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Middle East Roundup: The Rabaa Massacre Remembered

It happened in Cairo’s Rabaa al-Adawiya Square: One of the worst massacres of protesters in recent history.

In 2013, thousands of people staged sit-ins to protest against a military coup that overthrew Egyptian President Mohamed Morsi. Many were supporters of Morsi’s Muslim Brotherhood, a group loved and hated equally in Egypt.

At 6am on August 14, 2013, security forces began a brutal crackdown. Amr Hashad was there and told Al Jazeera the horrors he saw. Military helicopters hovering, armoured vehicles blocking escapes, snipers on rooftops picking people off.

Human Rights Watch documented at least 900 protesters killed in Rabaa and at another sit-in at al-Nahda Square. Others say even more died. To compare, estimates suggest 400 to 1,000 people were killed in Tiananmen Square in 1989.

The Muslim Brotherhood has since been weakened. Our author says the group is going through an identity crisis, a legitimacy crisis and a membership crisis. Can it recover?

Sudan’s war and the weapon being used against its women

The conflict in Sudan has trapped countless women who are being sexually assaulted in a country with little to no resources to help them. Here are some of the harrowing testimonies of survivors and the civilians dedicated to helping them.

After four months of war, Sudan’s military leadership seems to be sending mixed messages.

The head of the army, General Abdel Fattah al-Burhan, this week accused the paramilitary Rapid Support Forces of war crimes while his deputy, Malik Agar, went in another direction, saying a negotiated settlement was inevitable.

No talks are currently being held between the two sides as fighting rages in the capital, Khartoum, and the Darfur region. The UN says more than 1 million people have fled to other countries.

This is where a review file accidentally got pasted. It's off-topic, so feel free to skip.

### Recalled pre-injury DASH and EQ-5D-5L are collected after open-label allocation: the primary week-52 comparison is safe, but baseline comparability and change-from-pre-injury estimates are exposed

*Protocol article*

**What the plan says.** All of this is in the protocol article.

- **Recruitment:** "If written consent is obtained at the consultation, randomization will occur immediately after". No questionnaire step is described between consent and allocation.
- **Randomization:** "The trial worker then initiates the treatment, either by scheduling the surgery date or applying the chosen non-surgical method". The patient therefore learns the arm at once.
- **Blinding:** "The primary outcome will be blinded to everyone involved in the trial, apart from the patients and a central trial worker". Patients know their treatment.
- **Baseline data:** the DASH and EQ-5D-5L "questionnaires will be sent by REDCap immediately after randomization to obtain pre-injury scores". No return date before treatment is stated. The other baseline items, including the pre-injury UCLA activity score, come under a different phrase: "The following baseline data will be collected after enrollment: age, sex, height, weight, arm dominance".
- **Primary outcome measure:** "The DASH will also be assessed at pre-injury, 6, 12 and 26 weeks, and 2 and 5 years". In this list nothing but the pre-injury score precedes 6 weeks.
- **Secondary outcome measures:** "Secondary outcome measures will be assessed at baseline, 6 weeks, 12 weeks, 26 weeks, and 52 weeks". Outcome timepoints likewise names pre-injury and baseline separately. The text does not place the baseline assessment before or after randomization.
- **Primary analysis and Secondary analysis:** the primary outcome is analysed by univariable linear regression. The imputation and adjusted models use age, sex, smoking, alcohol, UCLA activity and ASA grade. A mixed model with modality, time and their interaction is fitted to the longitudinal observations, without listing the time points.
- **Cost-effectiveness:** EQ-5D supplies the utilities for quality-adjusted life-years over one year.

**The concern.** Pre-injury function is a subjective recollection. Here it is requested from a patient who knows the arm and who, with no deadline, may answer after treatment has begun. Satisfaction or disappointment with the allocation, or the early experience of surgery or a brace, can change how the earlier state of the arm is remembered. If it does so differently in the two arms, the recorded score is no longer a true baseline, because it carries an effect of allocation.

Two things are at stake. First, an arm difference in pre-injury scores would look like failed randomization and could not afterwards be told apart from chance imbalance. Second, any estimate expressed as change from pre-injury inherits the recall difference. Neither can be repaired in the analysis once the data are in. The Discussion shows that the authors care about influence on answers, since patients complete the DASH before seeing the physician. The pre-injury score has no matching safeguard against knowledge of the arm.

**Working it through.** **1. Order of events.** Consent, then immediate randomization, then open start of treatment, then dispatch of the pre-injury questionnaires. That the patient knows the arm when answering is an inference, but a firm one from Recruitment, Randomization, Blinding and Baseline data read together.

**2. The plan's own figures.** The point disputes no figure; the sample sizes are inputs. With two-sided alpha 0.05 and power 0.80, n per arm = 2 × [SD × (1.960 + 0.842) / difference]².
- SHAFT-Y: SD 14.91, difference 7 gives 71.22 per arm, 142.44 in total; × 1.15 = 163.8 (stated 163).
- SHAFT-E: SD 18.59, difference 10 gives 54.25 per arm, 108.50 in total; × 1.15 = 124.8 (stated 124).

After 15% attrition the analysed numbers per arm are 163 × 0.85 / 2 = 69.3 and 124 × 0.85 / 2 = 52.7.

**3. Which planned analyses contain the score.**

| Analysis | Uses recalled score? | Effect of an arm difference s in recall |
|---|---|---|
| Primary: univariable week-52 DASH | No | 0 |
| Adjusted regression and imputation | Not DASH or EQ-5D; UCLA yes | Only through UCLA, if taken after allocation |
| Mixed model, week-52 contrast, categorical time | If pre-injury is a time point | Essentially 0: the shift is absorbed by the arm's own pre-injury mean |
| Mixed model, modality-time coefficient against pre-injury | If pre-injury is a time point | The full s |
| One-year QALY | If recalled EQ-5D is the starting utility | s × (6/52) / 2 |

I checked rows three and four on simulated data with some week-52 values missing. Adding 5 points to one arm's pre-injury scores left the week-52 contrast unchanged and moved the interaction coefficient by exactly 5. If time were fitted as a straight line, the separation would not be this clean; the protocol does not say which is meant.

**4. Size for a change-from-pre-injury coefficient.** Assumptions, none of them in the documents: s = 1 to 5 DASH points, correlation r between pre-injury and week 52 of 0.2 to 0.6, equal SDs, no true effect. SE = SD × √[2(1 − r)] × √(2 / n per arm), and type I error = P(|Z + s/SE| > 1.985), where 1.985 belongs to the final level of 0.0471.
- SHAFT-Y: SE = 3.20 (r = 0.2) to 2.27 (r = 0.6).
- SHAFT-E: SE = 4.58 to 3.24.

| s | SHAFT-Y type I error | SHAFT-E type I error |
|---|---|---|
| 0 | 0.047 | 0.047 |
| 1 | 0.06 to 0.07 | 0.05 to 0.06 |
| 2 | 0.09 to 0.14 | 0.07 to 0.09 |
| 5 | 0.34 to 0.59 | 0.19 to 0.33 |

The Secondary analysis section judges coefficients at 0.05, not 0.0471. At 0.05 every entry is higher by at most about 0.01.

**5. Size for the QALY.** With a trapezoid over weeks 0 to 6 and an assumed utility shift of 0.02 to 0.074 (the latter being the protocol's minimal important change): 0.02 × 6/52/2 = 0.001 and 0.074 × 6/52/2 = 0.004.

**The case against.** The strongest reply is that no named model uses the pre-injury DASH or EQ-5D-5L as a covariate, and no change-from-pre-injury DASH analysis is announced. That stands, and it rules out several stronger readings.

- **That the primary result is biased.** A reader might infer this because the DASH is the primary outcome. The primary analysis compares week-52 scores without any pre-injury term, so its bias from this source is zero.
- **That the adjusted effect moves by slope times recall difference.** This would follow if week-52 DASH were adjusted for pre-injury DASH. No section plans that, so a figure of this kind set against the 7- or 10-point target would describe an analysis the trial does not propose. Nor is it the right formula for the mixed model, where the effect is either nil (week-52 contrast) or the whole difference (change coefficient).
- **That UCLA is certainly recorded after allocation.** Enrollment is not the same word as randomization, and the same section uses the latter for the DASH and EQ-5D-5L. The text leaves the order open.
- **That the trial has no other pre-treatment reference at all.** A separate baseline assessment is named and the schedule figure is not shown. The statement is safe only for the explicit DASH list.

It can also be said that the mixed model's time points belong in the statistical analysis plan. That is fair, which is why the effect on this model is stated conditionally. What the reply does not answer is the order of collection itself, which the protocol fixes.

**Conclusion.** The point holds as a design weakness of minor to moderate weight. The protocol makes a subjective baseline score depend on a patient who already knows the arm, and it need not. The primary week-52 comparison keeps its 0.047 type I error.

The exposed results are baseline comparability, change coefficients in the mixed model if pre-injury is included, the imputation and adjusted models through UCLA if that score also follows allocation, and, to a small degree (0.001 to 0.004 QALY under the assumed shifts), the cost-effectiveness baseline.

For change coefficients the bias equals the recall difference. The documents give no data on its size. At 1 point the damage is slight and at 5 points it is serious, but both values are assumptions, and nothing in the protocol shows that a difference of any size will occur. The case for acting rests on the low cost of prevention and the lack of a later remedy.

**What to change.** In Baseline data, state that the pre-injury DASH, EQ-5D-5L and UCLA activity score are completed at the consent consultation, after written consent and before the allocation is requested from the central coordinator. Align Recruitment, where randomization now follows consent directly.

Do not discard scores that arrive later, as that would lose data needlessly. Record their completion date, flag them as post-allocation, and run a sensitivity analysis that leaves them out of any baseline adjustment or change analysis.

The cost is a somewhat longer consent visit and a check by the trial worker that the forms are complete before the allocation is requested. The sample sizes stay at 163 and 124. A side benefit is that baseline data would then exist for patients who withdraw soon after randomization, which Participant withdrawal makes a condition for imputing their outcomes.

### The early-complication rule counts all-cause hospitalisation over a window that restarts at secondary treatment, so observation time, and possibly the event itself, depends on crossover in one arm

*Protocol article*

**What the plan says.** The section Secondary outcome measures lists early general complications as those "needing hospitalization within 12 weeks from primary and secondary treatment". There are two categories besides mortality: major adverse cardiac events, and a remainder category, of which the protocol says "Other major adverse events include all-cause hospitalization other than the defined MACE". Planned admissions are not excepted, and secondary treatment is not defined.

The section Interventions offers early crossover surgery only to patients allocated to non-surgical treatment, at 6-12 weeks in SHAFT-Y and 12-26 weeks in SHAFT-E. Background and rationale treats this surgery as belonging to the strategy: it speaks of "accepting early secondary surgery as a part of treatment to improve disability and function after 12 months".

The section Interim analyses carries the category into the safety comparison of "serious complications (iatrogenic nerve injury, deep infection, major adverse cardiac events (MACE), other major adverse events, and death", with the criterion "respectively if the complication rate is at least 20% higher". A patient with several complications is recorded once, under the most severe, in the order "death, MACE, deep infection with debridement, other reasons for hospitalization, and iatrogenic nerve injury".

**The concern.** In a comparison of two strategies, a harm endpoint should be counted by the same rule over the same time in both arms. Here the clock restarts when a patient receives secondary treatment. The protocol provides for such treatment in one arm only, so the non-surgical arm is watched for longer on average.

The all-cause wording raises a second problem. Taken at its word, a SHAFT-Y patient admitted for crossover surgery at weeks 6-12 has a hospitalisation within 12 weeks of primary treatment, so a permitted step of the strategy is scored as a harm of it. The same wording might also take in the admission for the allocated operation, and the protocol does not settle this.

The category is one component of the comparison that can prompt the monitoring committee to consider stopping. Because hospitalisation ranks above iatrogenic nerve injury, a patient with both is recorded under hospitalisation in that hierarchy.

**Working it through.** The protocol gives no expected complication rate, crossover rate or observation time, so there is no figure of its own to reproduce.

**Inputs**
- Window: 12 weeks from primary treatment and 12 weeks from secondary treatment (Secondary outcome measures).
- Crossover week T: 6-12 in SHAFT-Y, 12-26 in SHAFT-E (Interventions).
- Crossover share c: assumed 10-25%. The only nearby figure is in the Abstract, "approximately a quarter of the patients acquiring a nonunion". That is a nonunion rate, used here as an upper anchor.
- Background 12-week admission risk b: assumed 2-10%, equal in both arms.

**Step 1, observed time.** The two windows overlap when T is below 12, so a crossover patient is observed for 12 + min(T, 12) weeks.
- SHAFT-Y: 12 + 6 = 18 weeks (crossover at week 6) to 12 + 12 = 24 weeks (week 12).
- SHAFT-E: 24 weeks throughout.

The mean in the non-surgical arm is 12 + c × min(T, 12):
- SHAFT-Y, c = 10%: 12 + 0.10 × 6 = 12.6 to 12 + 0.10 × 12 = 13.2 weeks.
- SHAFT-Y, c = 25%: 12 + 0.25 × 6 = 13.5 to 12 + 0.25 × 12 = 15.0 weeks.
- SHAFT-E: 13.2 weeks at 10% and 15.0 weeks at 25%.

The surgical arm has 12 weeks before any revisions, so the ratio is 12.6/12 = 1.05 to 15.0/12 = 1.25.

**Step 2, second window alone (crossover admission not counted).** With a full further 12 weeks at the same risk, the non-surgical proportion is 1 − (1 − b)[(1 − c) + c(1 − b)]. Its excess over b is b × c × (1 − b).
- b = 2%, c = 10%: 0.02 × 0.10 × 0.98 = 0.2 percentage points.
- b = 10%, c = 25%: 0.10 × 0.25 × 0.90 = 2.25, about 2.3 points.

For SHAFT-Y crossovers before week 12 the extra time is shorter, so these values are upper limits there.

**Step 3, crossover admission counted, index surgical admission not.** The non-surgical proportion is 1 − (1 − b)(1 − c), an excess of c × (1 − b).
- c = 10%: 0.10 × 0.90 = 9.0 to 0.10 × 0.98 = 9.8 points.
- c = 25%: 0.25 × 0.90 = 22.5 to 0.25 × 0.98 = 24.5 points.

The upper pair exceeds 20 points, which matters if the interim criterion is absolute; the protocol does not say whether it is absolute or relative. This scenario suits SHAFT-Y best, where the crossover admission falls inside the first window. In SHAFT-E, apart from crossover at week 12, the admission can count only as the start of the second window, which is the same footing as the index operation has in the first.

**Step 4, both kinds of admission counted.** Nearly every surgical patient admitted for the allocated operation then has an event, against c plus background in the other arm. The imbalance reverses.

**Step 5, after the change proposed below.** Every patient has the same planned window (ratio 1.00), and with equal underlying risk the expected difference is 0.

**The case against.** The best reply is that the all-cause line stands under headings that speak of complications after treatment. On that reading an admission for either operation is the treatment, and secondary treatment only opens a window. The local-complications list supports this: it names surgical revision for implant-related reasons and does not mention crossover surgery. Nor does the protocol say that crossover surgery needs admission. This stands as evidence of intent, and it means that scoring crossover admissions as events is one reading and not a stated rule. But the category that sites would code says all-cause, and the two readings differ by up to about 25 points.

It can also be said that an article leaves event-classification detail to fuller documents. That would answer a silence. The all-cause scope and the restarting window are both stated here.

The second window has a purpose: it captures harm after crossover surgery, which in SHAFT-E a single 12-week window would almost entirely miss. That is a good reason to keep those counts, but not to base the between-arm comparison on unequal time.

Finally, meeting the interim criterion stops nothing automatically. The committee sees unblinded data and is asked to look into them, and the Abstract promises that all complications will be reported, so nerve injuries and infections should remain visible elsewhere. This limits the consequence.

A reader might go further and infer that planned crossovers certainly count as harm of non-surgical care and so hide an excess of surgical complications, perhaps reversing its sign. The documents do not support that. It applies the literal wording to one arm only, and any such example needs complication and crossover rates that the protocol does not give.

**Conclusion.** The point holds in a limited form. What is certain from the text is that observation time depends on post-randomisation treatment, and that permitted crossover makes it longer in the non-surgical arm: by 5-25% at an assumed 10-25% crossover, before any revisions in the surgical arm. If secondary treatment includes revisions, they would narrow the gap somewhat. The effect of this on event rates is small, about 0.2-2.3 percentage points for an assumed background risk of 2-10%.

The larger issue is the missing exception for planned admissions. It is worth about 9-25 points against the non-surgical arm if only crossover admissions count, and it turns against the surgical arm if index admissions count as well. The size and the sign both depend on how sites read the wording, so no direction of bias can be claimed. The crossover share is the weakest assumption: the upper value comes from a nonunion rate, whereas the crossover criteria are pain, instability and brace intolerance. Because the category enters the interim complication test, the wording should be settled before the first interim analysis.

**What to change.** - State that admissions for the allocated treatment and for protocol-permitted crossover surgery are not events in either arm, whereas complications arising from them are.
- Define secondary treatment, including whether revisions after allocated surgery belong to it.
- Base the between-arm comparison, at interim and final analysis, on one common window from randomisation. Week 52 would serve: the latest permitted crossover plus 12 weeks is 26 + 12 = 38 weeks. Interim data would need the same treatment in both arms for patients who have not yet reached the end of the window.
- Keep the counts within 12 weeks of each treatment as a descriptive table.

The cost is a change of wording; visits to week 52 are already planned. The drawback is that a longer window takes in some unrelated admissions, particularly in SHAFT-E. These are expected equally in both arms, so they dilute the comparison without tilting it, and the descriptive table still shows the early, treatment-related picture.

A green truck of RSF soldiers whooping and cheering

Armed groups square off in Libya’s capital

Libya has been relatively quiet, but it remains a country with competing administrations, countless armed groups and no signs of a plan for a unified government.

This week, the commander of one of the groups was detained by another, which led to a flare-up in fighting in the capital, Tripoli.

The two armed groups fought for 24 hours, killing at least 55 people, injuring dozens and displacing thousands of civilians. The shooting ended soon after the commander’s release.

https://imasdk.googleapis.com/js/core/bridge3.585.0_en.html#goog_1734610116Play Video

Video Duration 07 minutes 55 seconds07:55Worst fighting in months as clashes hit Libyan capital Tripoli

And now, something different

It’s been a hot summer, so time at the pool is particularly refreshing for children attending al-Qudra summer camp in the Gaza Strip. The camp is designed for children who are amputees or born without fully formed limbs. “Children with amputated limbs … need spaces and activities tailored to them in order to make them feel included,” camp organiser Hadil al-Saqqa said.

child amputees in Gaza

Quote of the Week

“You have to do it. You have to. … Europe is the land of opportunity.” | Mohammed Sowe, a Gambian man after two failed attempts to reach Europe from Tunisia by boat.